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Scientists from Syracuse University and the Netherlands create first global map of grazing mammal biodiversity
Scientists from Syracuse University and the Netherlands create first global map of grazing mammal biodiversityFebruary 20, 2002Judy Holmesjlholmes@syr.edu
A team of biologists at Syracuse University and Wageningen University in the Netherlands has created the first global map of “biodiversity hotspots” or areas that have the most potential to support a diverse array of plant-eating mammals. Their findings will be published in the Feb. 21 issue of Nature.
“We developed a way to identify prime regions for mammal diversity that could potentially become areas for conservation or restoration,” says Mark Ritchie, professor of biology in Syracuse University’s College of Arts and Sciences. Ritchie worked on the study with Han Olff and Herbert H.T. Prins of the Wageningen University. “We were able to predict and explain the number of species in a given area based on the amount of rainfall and the fertility of the soil.”
The global map that resulted from their research shows that more than half of the areas that are prime regions for a diverse array of plant-eating mammals has already been converted to agriculture and has lost its diversity. Another 25 percent of the prime regions may be converted to agriculture over the next 25 years. The researchers predict that by 2025, less than 1.2 percent of the earth’s surface may remain to support uniquely diverse grazing ecosystems.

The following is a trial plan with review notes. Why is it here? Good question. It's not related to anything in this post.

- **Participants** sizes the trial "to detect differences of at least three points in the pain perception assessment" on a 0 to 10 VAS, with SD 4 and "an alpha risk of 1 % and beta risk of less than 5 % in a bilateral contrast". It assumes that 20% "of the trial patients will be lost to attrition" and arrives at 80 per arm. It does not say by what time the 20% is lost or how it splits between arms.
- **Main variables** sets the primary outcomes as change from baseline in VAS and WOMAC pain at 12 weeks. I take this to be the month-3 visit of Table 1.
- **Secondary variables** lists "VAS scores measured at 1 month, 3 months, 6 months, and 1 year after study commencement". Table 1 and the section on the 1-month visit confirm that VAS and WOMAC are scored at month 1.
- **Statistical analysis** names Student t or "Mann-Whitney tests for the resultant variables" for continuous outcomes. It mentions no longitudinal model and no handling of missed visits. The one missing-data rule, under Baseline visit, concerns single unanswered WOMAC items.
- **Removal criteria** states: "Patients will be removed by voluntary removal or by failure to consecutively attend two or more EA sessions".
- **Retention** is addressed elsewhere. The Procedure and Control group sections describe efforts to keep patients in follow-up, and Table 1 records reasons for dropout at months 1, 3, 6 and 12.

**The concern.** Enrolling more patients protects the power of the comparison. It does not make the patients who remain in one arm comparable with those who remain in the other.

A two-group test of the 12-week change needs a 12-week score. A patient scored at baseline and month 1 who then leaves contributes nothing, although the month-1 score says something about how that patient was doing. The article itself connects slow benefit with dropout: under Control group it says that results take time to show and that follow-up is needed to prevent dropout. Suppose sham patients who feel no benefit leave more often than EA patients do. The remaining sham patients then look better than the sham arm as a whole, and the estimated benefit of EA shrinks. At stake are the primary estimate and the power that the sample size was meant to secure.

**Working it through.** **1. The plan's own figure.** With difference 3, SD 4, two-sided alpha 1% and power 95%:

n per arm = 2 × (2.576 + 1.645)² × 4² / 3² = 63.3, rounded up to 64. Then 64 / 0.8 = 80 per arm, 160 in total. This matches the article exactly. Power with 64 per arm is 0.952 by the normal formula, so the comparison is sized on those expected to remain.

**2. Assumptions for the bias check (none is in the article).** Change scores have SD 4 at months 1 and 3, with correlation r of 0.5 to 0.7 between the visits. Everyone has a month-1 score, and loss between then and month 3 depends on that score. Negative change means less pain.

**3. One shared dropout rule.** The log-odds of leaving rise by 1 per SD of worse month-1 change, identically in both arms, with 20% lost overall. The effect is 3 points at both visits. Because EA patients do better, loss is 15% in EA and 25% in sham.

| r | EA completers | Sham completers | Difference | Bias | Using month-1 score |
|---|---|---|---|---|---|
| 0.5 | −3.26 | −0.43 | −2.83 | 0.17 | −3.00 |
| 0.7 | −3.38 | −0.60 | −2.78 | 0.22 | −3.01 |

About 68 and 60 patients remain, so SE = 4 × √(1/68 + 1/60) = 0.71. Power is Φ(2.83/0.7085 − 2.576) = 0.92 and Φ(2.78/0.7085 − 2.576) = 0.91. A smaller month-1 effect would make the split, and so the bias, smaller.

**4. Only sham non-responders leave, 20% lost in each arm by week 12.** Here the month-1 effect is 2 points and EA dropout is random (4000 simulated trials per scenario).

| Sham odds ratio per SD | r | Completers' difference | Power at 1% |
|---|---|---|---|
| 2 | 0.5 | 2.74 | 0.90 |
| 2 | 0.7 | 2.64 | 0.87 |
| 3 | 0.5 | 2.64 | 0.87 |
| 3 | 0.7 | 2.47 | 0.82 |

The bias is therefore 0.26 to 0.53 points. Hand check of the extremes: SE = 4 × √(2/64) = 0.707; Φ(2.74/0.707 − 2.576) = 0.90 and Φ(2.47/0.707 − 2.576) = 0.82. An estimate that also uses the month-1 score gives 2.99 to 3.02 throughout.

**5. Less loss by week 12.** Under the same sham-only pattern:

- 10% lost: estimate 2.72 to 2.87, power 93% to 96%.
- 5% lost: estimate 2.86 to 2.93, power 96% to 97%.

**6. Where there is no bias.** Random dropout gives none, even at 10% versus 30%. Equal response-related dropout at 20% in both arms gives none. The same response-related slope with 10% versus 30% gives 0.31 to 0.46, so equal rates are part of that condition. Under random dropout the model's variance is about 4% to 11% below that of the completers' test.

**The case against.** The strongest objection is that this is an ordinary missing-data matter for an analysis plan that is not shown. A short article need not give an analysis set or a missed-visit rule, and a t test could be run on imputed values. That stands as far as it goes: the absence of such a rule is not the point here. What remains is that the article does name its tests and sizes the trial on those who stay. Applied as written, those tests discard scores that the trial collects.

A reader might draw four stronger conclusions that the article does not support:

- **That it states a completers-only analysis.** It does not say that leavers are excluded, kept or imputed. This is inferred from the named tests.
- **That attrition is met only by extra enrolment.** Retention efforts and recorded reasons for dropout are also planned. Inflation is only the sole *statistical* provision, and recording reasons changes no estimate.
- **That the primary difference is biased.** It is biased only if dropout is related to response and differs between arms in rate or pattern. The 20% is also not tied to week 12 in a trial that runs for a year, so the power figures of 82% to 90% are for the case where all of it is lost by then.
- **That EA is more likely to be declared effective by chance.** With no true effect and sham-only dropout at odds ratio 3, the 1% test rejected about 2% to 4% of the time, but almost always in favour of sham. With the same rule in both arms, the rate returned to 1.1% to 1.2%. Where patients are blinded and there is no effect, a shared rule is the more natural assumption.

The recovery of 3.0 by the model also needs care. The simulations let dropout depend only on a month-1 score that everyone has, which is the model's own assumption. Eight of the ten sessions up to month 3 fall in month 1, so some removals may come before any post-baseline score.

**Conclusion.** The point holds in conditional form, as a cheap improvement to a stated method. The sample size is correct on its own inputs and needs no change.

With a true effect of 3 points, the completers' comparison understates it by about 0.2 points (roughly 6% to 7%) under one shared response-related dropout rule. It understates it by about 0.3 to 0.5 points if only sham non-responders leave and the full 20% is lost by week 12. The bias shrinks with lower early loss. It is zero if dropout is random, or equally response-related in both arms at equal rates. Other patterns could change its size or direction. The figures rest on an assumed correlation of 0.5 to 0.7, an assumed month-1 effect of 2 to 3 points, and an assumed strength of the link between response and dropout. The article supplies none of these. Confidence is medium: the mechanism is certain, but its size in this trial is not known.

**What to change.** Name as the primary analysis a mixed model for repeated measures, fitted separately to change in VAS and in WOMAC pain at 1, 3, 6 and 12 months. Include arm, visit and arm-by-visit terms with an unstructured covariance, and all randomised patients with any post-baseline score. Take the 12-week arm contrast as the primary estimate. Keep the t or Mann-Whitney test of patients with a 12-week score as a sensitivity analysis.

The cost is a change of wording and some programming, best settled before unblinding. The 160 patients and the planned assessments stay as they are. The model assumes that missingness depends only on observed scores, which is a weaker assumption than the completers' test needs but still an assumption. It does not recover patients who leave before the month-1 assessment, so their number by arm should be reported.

“We are concerned that these prime regions show very little overlap with areas designated as ‘hotspots’ for the biodiversity of plants, birds, reptiles and other types of mammals, ” Ritchie says. “Thus, the areas we have identified for plant-eating mammals would have to be conserved separately.”
Large plant-eating mammals, such as bison, antelope, giraffes, hippos and elephants are among the most visible and important wildlife species, Ritchie says. However, the factors that control their biodiversity, or number of species in an area, have not been fully understood.
Contrary to popular belief, areas of high rainfall do not have the most diverse populations of plant-eating mammals, Ritchie says. While the areas tend to produce lots of vegetation, the vegetation does not contain enough nutrients to support smaller species, such as rabbits and hares. Likewise, dry areas do not produce enough total vegetation to support larger species, such as caribou, giraffes, buffalo and elephants.
The most diverse populations of plant-eating mammals are found in areas of moderate rainfall, such as the Serengeti plains in Africa, Yellowstone National Park in the United States and the Punjab region of India, Ritchie says. “The areas tend to produce enough vegetation to support large mammals, and vegetation that is of high enough quality to support small mammals. That is especially true in areas where the soil is most fertile,” he says.
Ritchie, Olff and Prins are the first to develop a model that could accurately predict the places that would support the most diverse array of plant-eating mammals. They tested their model by gathering data on mammalian populations in 34 sites in North America and 85 sites in Africa. For each site, they calculated the amount of plant-available moisture and nutrients and compared those results with the number and types of species in the test sites.
“Some regions, such as the northern Great Plains in North America, may be highly suitable for restoration of large herbivore diversity if agriculture was abandoned,” the authors write in the paper. “Our approach is powerful because it identifies how plant resources constrain the distribution of different-sized herbivores. We use this relationship to predict global-scale patterns in large herbivore diversity. Similar approaches could be applied to other groups of organisms to help identify critical areas for current conservation and future restoration of biodiversity.”
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